Europe is spending more and more money trying to keep illegal migrants out. The fence continues to climb higher and higher, and I wanted to know more about what was going on.
Last September, I was shocked to see a camp in Calais, France being demolished. It was only 1,100 km from my home and all I knew about this camp was that migrants were living under horrible conditions and the French government made laws so that it was illegal to help them. You could face a fine of up to 30,000 euro and be imprisoned for up to five years.
At that time, I decided that I wanted to show how these migrants were living in France. Calais is the first part of a project with stories from different countries about illegal immigration in Fort Europe.
The purpose of the project is to illustrate the consequences of these laws made by European governments, using individual stories. These people come to Europe seeking a better life for themselves and their families as they stand in a no-mans-land on the borders, living under horrible conditions. The immigrants, some already in the hands of unscrupulous human traffickers, risk their lives on the long journey from their homes in Africa, Eastern Europe and Asia; and again when they try to cross the borders of the EU. Using their example, I aim to tell the very complex story of one of the biggest challenges in Europe today.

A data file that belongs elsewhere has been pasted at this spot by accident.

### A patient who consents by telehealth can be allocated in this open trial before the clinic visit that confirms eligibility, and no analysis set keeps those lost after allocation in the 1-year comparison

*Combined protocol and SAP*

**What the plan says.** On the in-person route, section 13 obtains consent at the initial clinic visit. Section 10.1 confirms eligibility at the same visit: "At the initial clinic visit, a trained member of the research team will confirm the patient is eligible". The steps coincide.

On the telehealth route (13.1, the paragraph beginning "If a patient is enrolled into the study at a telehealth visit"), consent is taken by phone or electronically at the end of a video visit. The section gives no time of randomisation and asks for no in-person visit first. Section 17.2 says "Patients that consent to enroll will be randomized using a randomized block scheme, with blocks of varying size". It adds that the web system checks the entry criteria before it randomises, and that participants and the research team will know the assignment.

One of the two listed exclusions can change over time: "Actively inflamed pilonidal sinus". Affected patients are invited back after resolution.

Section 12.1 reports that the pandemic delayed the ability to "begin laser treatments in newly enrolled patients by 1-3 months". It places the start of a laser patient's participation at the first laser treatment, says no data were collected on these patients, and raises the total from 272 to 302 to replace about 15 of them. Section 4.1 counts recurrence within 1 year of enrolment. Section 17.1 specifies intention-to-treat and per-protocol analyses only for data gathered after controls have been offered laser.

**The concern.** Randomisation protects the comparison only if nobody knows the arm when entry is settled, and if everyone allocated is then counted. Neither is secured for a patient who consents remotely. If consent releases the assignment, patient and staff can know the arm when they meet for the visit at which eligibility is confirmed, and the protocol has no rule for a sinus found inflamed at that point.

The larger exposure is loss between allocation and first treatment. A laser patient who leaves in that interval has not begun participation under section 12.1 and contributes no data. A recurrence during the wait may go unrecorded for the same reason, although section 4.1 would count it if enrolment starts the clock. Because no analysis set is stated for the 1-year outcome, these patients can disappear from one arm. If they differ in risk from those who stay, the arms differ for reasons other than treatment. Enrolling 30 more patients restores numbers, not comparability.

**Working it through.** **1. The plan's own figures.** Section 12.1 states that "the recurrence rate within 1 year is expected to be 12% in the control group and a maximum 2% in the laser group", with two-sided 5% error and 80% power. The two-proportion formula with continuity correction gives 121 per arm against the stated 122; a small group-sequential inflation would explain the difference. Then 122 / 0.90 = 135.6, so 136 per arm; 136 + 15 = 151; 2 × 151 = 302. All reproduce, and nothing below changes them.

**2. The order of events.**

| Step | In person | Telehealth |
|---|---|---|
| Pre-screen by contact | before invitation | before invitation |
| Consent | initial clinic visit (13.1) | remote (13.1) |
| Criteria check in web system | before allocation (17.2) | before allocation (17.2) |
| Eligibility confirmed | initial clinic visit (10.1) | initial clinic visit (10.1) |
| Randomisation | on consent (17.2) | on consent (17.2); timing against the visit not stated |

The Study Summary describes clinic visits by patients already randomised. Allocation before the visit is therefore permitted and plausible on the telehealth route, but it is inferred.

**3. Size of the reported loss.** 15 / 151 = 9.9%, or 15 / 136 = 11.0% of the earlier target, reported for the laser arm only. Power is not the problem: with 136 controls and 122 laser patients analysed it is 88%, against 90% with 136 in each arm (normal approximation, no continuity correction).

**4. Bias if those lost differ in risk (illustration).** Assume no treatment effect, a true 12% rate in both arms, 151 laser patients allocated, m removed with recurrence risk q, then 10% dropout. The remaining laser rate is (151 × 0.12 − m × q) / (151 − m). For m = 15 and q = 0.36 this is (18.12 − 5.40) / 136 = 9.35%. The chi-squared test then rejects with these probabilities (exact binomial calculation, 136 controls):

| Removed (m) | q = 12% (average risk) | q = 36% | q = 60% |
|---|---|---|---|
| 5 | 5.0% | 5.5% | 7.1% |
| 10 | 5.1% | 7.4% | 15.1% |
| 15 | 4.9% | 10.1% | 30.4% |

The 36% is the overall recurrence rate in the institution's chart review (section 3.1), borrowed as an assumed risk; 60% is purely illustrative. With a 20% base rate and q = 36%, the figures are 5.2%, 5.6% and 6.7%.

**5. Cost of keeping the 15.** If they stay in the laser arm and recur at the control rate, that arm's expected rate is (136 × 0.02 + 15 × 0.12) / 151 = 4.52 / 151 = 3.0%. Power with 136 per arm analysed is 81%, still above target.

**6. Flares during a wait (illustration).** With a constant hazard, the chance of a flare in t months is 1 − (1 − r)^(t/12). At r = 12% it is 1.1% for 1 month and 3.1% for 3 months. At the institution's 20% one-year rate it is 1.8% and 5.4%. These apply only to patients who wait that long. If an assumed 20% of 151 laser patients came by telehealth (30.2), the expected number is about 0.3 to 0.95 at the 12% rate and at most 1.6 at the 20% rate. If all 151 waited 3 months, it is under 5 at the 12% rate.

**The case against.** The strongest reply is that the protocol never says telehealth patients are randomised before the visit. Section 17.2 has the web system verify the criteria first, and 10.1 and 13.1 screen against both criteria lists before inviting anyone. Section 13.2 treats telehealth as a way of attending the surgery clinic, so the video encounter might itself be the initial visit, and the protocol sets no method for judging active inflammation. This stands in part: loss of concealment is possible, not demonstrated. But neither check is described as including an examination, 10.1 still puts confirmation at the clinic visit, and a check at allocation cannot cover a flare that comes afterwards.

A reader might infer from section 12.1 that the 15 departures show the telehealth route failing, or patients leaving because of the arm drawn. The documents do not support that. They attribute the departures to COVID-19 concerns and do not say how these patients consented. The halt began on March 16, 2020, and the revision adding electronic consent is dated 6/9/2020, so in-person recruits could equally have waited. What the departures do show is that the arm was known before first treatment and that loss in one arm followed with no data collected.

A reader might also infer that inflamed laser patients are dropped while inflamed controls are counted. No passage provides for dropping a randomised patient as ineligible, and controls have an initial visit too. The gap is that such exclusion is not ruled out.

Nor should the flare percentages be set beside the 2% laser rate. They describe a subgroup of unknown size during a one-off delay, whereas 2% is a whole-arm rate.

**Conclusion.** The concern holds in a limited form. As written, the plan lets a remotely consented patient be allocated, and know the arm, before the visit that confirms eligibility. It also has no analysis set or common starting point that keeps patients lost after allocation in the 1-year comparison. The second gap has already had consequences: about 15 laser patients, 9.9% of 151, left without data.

I photographed in Calais for nine days trying to get closer to the migrants lives and thoughts. By spending time with these people it became easier to show their living conditions in a way that presented them with dignity and respect. My images also show the difficulty of their day-to-day.
My goal is to take photographs that would get under the skin of the viewers and move them, to show people the consequences of the laws and behavior of the French government; to show what effect these laws have on people looking for a better life. In other words, I want to give perspective on this issue.